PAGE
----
That said, the larger meanings that are highlighted from tragic events aren’t entirely silver linings. The clouds of failure must be recognized as well. And if we as Reform clergy are going to join in the chorus of censure over Amtrak’s shortcomings, we must also honestly acknowledge the shortcomings of the Reform movement as the d’rash of Justin’s story. From the moment Justin enlisted in the military, our choices as Reform clergy over the last several decades all but ensured that the prominent Jewish voices in Justin’s life would not come from our clergy. The Jewish Army chaplain whom Justin would have met as a guest at West Point’s Jewish Warrior Weekend is Orthodox. The civilian Rabbi who coordinated Justin’s chavruta study is Orthodox. And the Jewish Navy chaplains who nurtured his identity at the Naval Academy and buried him at his funeral are Conservative.
This is not a coincidence. There are 10,000 Jewish men and women currently serving in our Active Armed Forces, and unnumbered more in our Reserve Components. Most of them come from Reform Jewish backgrounds. But of the sixty Jewish chaplains currently serving in the military, only seven are graduates of HUC-JIR. Until the middle of the Vietnam War, one in three Jewish military chaplains was Reform. Now that percentage is almost one in ten, and will soon be even smaller.
And so, what then is the sod? We Reform Jews care deeply about honoring our servicemen and women, both in life and death. As a chaplain who has served in both the part-time capacity of the National Guard and the full-time capacity of an overseas deployment, I can personally attest to the outpouring of support from my clerical colleagues for the Jewish life of my Soldiers—siddurim, books, and Kosher food all donated with impressive generosity. But we are just as deeply frightened by the military because it seems to us a foreign, massive engine of death. Though we mostly think about Memorial Day for its sales and its getaways, deep down we understand that it represents the worst possible moment in the life of a parent or child or sibling or spouse. And that fear tends to overshadow every other militarily related thought we might have.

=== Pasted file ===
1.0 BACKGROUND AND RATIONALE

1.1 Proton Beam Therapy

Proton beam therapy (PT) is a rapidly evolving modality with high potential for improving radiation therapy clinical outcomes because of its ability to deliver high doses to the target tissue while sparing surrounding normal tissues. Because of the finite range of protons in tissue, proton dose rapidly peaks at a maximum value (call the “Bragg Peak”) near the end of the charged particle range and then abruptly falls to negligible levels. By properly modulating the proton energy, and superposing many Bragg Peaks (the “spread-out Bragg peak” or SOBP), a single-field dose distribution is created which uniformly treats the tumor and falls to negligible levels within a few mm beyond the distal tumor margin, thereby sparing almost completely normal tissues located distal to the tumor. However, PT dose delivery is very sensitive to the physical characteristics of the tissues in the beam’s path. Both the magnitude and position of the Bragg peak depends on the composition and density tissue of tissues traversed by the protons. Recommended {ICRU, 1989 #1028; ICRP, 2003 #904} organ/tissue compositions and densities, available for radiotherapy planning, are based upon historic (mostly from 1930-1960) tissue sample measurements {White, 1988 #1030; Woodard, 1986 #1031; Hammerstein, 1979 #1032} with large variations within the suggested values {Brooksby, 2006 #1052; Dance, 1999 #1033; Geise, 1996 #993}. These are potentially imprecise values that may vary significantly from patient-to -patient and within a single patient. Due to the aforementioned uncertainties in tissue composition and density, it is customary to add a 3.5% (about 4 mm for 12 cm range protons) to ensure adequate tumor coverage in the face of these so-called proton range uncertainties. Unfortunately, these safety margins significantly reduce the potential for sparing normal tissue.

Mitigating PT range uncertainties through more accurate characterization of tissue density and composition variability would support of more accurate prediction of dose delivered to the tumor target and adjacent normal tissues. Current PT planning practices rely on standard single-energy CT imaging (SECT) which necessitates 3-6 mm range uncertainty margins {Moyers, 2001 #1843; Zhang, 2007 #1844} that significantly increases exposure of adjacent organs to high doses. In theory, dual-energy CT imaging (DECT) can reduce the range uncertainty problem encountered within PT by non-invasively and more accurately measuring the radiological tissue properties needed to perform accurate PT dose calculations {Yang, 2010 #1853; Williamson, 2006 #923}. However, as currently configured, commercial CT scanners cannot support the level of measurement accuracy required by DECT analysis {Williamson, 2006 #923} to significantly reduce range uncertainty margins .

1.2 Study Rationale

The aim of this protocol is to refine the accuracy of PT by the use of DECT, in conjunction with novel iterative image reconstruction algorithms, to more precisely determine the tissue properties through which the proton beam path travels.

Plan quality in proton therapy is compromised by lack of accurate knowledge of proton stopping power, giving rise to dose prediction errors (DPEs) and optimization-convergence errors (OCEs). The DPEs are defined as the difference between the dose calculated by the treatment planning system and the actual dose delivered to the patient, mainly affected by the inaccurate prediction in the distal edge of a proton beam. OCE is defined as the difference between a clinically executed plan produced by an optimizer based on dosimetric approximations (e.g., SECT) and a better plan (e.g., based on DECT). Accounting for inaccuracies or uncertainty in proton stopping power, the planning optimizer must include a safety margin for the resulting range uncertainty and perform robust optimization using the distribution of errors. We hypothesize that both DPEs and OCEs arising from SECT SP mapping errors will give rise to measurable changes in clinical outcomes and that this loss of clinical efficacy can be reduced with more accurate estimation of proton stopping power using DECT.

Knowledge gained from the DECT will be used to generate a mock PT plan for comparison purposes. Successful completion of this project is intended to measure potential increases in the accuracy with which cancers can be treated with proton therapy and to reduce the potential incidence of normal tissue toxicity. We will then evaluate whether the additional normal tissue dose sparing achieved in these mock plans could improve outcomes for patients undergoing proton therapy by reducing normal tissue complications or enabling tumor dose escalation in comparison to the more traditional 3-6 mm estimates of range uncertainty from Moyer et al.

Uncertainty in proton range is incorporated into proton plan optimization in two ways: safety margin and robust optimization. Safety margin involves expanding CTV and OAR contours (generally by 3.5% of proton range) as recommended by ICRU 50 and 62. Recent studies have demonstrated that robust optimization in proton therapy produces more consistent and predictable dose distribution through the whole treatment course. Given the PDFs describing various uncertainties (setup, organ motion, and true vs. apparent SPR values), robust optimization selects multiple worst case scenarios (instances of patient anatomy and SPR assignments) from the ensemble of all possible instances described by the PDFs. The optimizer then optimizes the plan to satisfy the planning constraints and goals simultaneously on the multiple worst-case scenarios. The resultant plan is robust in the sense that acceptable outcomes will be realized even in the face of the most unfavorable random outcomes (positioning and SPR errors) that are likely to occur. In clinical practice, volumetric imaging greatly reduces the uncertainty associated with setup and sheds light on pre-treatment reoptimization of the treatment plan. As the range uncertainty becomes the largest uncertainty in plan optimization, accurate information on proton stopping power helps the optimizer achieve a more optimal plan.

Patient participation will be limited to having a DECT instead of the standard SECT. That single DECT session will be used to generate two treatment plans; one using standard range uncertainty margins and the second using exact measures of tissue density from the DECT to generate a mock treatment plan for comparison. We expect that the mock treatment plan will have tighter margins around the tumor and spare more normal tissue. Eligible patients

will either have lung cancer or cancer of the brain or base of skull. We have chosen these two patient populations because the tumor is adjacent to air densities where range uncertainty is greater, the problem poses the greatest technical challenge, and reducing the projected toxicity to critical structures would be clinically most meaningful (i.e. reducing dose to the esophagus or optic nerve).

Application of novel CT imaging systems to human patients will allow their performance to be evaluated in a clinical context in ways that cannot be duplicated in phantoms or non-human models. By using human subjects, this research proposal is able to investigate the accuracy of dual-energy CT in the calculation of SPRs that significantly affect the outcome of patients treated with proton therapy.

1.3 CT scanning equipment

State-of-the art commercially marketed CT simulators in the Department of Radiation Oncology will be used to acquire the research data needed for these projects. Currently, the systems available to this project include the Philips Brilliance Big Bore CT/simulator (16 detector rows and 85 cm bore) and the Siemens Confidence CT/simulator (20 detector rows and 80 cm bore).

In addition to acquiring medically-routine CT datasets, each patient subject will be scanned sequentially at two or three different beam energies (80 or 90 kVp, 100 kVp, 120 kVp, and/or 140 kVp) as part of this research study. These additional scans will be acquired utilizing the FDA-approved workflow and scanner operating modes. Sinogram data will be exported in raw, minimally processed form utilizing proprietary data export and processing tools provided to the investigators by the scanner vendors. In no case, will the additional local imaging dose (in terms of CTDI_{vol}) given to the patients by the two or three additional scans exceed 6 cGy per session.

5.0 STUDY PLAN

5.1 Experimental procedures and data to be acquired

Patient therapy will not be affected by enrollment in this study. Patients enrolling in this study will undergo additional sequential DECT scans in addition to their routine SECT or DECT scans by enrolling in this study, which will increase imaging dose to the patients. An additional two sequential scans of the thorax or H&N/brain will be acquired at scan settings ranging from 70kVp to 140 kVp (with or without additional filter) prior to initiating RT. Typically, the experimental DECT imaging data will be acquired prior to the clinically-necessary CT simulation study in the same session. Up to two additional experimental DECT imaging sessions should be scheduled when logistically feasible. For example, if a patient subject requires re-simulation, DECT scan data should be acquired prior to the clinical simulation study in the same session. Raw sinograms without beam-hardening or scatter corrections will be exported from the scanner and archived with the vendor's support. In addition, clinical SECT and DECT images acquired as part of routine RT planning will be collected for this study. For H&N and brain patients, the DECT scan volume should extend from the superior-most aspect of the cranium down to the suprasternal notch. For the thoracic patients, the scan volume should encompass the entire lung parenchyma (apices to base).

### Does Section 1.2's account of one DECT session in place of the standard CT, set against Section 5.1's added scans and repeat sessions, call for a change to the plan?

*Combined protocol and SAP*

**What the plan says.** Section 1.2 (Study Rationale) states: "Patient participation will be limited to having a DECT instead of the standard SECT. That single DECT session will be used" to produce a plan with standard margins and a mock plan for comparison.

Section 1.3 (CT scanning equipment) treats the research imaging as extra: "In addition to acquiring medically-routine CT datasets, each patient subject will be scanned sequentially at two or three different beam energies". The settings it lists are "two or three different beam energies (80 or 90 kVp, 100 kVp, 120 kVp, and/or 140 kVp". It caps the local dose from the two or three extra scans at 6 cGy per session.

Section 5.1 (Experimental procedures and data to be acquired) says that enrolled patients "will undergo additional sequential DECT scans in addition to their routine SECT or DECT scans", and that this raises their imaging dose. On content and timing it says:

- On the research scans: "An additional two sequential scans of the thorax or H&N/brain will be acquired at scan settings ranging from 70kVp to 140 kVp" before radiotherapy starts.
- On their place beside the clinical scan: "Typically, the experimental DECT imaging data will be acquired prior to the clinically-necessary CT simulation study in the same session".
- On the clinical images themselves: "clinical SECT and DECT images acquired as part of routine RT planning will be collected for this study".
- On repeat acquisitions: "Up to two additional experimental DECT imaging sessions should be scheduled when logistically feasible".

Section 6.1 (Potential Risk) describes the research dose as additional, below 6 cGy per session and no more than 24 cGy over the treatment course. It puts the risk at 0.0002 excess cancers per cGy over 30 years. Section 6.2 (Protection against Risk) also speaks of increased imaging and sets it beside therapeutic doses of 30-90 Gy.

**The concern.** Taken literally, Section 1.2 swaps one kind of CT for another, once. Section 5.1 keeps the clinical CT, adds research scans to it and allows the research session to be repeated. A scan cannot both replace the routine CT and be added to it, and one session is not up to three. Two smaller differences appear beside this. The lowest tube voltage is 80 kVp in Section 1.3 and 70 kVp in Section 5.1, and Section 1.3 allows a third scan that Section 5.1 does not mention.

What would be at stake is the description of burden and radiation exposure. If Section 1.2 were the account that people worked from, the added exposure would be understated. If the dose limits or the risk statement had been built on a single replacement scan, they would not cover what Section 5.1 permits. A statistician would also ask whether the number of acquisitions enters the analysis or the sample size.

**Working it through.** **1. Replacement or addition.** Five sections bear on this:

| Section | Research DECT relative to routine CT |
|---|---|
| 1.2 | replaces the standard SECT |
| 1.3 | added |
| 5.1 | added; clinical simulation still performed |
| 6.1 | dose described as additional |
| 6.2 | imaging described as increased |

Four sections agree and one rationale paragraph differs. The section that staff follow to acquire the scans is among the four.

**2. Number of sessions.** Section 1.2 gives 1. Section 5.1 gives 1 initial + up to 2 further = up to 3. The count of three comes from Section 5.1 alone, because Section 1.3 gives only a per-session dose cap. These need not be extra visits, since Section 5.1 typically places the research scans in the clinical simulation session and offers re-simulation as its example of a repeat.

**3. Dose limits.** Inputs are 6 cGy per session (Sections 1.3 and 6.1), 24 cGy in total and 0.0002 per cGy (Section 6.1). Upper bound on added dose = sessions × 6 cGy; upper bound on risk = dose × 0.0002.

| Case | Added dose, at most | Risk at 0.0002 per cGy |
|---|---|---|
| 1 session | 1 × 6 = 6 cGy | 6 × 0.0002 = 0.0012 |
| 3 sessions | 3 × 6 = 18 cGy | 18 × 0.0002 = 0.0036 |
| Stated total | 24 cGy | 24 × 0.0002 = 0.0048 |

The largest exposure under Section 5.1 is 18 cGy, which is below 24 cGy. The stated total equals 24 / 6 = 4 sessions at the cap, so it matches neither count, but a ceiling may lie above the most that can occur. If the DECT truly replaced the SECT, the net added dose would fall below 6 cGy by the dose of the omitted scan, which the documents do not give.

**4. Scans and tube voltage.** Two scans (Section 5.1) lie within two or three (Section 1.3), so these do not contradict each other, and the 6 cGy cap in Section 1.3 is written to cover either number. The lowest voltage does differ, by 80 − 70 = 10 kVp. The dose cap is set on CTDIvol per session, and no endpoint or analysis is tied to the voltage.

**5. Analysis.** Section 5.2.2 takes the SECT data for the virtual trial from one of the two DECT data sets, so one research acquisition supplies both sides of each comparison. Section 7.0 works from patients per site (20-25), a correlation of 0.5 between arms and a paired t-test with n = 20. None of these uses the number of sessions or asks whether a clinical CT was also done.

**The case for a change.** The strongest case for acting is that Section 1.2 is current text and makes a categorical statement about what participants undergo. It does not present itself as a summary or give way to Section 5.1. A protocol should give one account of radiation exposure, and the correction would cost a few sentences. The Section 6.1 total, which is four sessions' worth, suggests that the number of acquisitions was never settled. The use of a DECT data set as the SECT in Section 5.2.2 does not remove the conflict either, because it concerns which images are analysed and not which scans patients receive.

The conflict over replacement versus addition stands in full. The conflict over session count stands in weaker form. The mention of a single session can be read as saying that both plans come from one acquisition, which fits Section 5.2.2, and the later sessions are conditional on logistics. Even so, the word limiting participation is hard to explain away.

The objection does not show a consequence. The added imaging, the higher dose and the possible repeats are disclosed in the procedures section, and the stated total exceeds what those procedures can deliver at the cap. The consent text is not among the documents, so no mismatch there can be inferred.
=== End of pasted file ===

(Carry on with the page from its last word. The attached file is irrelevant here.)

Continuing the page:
Yet, if we focus on the lives that our fallen Jewish servicemen and women lived, we often find the most inspiring stories of a hunger for Jewish experience, as we saw with Justin Zemser, and a dedication to providing it, as we saw with his Chaplains. “When life is at its worst, at war, in peacetime, in times of joy or inexpressible pain,” writes Rabbi Skolnick, “they are there to provide help and solace.” We all hold within our hearts the honey of Jewish learning and we all care for those in need. On this Memorial Day, let us contemplate using that honey to nourish those who serve our country and represent our people in the rockiest of places.
Cantor David Frommer currently serves at Congregation Shomrei Torah, in Santa Rosa, CA and as a Battalion Chaplain in the California Army National Guard. He deployed overseas to Afghanistan and Kuwait in 2012.